First Friday of Spring Break: Garage & Swiffers

Glorious spring break!  Here at last!

My first Friday of spring break was a busy one.  We started by tearing down the garage – it has been coming down piece by piece on its own for quite some time.  We decided to speed the process up (just) a little.

It took us about an hour to empty our very disorganized garage.  There really wasn’t all that much, but it was messy!  We put some in the house, some in the car, and the rest (non-valuables) on the back deck.  We discovered that we have enough old paint to paint the house 5 times over.

Then, some colleagues, who also happen to do great construction and roofing, came over to demolish the garage.  They tore off boards, stripping it to its frame.  Then, chopping away at the supports, they managed to flatten the garage into the yard.  I had already moved all my plants away from the garage.

The trailer set to load up the scraps. 
Here is the garage falling video. 
After it went down, all pieces were chopped down to a manageable size and loaded onto a trailer.  The trailer was taken to the dump.  The only really salvageable piece was the garage door.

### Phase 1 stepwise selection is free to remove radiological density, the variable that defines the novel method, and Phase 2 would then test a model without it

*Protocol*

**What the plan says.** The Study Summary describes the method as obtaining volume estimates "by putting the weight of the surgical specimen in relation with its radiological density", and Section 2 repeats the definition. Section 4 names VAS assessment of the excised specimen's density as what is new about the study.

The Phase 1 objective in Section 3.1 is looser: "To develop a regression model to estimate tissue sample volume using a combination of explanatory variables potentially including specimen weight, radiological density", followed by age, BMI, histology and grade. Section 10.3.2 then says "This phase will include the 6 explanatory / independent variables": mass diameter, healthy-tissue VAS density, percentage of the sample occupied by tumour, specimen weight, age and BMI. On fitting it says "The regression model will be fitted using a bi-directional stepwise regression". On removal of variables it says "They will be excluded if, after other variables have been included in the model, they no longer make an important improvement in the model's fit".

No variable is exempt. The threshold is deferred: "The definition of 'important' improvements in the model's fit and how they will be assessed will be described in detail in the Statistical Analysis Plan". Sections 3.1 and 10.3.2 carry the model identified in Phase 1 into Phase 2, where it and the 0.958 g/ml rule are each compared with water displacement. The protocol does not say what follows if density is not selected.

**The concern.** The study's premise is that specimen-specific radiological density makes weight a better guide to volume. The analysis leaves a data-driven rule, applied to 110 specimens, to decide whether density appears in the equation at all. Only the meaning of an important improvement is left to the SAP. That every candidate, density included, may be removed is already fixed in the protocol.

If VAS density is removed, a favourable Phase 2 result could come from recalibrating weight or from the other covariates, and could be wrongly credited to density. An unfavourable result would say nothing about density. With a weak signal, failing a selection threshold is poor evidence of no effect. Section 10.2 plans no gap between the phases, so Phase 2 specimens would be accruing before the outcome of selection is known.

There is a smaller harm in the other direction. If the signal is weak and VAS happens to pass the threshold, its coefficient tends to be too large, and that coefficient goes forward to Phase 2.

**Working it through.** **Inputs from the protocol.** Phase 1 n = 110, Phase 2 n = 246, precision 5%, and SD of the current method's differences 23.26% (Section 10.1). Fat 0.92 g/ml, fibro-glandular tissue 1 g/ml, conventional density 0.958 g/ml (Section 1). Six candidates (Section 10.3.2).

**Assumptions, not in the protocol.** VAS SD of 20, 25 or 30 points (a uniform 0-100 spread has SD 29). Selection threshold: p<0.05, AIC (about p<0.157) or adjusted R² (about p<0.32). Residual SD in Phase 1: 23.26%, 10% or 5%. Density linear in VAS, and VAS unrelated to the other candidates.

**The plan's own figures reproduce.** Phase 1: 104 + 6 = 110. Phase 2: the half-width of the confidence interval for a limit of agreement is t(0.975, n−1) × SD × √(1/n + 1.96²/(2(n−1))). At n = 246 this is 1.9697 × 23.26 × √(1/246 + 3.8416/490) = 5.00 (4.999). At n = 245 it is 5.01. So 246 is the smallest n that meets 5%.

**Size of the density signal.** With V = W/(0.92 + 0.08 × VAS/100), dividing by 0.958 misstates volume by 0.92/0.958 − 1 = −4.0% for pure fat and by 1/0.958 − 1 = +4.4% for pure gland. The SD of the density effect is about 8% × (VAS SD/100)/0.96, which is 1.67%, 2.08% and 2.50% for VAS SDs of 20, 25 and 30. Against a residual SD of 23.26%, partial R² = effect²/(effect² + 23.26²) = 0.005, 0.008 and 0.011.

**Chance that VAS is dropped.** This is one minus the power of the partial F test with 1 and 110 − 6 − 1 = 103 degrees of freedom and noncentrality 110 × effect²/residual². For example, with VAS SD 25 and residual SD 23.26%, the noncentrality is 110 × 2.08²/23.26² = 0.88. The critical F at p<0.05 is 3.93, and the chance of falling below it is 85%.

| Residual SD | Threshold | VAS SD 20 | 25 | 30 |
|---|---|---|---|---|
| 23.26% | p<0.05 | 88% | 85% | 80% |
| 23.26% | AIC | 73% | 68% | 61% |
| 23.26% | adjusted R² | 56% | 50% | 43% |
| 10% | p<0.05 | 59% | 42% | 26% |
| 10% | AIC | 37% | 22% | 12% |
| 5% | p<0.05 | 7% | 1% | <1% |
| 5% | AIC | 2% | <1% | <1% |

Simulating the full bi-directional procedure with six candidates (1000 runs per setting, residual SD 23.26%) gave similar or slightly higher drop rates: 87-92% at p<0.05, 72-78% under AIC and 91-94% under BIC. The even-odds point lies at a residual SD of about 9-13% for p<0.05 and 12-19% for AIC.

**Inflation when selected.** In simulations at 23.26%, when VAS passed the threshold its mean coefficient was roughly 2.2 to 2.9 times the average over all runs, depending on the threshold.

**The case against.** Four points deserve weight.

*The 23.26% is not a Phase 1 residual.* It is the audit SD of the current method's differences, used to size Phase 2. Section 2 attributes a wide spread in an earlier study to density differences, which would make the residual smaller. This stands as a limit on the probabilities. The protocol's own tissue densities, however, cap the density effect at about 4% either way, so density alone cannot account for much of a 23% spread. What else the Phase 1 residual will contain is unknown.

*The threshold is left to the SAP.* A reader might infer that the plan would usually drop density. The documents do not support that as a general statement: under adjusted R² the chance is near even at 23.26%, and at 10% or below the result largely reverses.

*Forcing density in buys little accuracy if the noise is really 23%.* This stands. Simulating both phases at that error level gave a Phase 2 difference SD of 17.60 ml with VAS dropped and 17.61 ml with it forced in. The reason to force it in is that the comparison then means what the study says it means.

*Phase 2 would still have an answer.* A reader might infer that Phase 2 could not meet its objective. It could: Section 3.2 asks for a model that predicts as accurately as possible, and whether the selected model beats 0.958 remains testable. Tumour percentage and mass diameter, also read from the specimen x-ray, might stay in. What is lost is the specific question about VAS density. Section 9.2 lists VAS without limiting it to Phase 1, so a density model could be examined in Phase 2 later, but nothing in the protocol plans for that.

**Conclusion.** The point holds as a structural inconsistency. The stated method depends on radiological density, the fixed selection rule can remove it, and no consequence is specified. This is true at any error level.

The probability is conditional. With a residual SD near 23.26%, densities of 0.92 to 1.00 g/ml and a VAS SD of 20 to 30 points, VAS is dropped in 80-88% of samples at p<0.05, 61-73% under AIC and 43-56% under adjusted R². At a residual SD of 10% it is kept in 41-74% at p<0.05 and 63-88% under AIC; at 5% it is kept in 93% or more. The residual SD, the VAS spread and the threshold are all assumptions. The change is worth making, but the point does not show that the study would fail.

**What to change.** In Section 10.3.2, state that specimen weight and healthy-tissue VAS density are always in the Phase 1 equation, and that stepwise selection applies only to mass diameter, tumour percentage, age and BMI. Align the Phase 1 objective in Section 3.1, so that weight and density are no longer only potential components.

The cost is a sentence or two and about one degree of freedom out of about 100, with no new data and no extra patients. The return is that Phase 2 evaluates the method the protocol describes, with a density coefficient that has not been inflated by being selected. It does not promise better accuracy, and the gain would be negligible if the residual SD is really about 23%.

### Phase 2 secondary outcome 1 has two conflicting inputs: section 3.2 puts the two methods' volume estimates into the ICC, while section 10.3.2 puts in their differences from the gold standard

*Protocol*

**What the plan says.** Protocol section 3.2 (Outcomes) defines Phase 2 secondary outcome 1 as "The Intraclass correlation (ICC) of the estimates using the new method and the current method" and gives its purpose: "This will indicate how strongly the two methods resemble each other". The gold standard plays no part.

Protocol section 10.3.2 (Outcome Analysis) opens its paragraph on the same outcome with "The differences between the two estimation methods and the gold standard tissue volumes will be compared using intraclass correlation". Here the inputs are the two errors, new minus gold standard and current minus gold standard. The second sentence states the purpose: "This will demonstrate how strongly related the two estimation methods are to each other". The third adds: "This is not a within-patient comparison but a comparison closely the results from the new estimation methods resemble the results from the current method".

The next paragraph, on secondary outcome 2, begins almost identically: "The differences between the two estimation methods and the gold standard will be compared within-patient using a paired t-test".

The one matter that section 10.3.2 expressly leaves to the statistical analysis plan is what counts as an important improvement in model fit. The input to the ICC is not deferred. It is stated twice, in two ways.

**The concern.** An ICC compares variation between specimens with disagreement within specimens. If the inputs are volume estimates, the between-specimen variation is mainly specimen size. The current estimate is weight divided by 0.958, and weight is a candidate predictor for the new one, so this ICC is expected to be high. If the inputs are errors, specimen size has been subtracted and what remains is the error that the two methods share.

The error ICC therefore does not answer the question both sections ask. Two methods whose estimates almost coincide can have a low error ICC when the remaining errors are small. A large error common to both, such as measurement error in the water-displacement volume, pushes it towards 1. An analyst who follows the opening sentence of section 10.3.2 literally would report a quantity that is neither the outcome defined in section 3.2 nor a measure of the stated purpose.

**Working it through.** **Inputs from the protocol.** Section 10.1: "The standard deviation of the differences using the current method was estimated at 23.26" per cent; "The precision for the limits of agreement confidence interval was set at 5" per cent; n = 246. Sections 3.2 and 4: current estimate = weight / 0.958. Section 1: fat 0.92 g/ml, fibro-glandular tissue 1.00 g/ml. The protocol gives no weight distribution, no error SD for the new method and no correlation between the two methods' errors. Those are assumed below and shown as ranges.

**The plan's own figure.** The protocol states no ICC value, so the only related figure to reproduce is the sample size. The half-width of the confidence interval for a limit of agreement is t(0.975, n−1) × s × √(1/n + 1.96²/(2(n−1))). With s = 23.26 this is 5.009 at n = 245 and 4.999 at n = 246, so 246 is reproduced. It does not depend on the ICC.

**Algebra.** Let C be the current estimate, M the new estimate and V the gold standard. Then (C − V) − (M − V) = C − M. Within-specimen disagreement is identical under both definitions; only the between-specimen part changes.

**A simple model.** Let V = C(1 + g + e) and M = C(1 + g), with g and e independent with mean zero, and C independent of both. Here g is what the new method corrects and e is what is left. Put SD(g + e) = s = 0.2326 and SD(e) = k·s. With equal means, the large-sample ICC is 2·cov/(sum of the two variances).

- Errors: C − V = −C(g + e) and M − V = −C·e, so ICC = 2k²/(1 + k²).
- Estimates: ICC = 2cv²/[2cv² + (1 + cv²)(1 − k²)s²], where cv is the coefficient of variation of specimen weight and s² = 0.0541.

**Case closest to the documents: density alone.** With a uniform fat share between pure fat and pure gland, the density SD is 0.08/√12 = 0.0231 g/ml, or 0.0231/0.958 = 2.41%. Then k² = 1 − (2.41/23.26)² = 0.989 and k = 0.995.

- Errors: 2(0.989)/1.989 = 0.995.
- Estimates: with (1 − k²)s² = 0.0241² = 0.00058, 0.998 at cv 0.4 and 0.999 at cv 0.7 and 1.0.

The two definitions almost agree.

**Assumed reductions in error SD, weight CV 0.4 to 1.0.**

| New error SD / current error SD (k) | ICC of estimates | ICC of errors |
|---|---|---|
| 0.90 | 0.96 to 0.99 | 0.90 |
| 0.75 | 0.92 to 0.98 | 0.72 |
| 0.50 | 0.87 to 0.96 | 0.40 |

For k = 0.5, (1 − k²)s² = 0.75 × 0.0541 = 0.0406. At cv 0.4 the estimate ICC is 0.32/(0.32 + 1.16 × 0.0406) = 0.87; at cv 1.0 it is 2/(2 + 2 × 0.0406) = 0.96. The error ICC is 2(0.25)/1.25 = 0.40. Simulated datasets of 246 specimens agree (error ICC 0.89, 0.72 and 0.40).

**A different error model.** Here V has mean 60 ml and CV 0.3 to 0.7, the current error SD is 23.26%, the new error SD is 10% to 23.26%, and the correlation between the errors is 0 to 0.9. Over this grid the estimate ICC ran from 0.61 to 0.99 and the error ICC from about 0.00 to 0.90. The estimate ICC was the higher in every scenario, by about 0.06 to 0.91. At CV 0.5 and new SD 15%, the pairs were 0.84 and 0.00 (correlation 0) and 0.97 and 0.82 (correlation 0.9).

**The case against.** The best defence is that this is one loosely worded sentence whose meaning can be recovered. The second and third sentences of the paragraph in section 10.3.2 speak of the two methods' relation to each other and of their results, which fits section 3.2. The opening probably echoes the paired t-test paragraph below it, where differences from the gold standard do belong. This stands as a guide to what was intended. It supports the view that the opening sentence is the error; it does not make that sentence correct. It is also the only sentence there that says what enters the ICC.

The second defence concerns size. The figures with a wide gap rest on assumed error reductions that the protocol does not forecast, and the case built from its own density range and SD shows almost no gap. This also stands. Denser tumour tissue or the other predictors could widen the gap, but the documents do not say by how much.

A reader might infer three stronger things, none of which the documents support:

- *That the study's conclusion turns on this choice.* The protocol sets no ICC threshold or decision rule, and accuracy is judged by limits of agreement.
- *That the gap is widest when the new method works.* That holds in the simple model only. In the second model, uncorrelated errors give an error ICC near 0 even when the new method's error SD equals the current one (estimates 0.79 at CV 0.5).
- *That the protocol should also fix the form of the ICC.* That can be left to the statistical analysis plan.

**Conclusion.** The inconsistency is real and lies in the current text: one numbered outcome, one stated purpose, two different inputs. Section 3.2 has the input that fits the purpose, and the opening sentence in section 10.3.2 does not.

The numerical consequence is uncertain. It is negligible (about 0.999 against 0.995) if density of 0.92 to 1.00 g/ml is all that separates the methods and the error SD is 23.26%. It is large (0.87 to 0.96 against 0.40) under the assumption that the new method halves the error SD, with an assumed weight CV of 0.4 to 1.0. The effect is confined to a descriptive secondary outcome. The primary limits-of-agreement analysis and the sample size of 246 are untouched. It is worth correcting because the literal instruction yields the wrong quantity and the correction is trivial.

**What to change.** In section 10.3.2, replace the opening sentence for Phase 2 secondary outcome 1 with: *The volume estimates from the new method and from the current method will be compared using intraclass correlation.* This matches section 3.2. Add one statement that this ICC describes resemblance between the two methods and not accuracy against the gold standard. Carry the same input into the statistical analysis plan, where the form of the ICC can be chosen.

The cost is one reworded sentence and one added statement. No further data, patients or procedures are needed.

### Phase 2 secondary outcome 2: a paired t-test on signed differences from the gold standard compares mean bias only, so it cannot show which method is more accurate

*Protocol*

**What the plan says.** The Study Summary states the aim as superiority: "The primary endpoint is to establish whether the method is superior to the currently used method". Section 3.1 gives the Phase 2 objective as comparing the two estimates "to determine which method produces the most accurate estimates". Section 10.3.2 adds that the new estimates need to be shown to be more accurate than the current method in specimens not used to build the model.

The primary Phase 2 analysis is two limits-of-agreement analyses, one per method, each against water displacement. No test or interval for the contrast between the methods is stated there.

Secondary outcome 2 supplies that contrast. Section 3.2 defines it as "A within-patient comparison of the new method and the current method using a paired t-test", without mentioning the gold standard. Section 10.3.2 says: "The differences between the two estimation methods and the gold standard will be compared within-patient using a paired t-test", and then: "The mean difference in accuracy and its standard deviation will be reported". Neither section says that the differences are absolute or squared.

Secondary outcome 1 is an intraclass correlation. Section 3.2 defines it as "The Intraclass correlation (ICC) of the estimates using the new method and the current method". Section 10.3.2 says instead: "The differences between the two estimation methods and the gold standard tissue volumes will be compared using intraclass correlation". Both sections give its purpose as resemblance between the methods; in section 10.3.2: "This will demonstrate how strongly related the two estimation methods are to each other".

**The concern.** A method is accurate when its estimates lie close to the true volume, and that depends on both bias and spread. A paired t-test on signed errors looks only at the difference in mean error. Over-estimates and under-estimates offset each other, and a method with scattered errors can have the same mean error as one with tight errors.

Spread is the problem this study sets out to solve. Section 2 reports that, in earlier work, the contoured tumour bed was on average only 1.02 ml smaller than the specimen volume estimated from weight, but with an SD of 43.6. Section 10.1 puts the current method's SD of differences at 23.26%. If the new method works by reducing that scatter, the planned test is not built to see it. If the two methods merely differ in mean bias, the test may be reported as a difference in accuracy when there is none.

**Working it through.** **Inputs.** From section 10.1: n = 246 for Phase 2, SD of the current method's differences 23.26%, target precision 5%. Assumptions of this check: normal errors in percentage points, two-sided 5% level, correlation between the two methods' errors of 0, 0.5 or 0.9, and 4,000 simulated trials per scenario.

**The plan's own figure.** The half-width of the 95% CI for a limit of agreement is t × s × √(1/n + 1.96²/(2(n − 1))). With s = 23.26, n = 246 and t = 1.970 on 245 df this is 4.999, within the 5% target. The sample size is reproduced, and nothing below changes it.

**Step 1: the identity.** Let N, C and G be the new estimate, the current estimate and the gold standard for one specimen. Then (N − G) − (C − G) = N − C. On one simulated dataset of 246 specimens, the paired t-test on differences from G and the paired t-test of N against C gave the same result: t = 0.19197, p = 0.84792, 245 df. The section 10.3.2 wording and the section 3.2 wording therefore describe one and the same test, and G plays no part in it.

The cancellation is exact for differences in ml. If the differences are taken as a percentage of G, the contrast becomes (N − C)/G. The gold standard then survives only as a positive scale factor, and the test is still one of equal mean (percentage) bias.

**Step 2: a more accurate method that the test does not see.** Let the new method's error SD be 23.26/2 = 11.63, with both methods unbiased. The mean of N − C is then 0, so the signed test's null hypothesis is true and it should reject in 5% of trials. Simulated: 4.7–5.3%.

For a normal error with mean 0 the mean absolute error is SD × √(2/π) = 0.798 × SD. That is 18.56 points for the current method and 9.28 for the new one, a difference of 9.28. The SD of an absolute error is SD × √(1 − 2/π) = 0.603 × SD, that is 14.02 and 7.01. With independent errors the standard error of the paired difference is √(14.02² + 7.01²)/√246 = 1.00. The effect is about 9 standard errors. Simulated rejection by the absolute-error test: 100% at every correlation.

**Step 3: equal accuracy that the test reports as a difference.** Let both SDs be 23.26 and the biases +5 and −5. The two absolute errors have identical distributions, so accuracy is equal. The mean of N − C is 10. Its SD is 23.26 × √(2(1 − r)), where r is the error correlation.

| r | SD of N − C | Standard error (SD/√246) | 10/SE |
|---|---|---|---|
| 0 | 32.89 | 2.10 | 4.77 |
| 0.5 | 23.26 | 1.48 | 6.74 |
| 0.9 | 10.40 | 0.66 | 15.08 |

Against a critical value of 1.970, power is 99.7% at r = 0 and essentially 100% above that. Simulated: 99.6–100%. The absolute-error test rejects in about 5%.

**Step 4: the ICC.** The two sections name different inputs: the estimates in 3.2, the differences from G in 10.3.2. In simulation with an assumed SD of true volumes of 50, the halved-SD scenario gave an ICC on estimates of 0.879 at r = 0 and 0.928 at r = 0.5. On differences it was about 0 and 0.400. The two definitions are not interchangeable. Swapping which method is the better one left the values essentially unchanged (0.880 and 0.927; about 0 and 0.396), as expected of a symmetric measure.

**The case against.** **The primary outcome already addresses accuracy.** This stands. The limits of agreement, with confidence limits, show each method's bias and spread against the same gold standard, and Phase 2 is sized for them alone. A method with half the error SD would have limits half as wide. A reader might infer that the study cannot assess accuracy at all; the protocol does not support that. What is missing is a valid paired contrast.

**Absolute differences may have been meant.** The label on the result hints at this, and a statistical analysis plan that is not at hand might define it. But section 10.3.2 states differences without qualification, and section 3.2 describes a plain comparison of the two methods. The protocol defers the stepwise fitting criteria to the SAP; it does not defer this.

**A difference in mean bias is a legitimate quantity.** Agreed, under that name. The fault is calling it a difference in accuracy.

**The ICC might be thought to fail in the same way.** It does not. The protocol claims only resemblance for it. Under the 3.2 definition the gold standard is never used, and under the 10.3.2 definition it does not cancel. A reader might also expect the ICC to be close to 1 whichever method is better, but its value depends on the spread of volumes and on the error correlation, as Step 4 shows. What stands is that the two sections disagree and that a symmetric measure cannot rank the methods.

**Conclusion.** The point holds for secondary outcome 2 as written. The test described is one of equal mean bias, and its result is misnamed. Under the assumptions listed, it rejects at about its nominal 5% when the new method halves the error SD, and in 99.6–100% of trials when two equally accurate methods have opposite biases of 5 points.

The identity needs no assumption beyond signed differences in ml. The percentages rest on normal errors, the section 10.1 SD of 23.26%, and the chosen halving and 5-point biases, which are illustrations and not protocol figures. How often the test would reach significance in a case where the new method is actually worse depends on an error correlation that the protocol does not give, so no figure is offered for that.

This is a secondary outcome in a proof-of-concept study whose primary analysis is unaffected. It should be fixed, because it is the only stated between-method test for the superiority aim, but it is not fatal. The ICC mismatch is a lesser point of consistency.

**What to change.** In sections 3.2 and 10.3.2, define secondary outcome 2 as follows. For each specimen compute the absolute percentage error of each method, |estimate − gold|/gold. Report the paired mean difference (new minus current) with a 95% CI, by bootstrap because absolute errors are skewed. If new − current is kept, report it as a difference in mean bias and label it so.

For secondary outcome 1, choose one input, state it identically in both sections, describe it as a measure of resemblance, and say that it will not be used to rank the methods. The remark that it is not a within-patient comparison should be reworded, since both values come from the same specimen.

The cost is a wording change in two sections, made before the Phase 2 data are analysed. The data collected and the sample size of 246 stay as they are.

Here is the empty yard and brick foundation.  Today we get to clean bricks to reuse for a patio.  The building will go up next.  Thankfully, we have a sunny forecast for the rest of the week.  

A very confused dog.  Where did my garage go? 
After the garage came down, I headed inside to work on a few projects.  First on my list – DIY reusable Swiffer wipes.  I hate hate hate using the throwaway Swiffer items, but I really love the size and ease of the Swiffer.  So, I compromise and make my own.  
I started with an old flannel pillowcase.  I used the freebie Swiffer wipe that came with my dry mop, laid it on the fabric, and cut out a rectangle.  
I got 5, double sided pieces from one standard pillowcase.  Then, open them up, cut them apart, and iron flat.  
Sew a simple zig-zag seam around all unfinished edges to prevent too much fraying.  Some fraying will occur with use.  If you use tee shirts, there is no sewing required.  
A few other variations from top to bottom: old washcloth, washcloth with tee shirt edges, tee shirt only. They are not the neatest-looking sewing projects, but they will get thrown through the wash many many times.  


Published by Chelsea

Art teacher by day. Mother of 2 - day and night. Thrifter, crafter, artist, baker, chef, and DIYer in free time.

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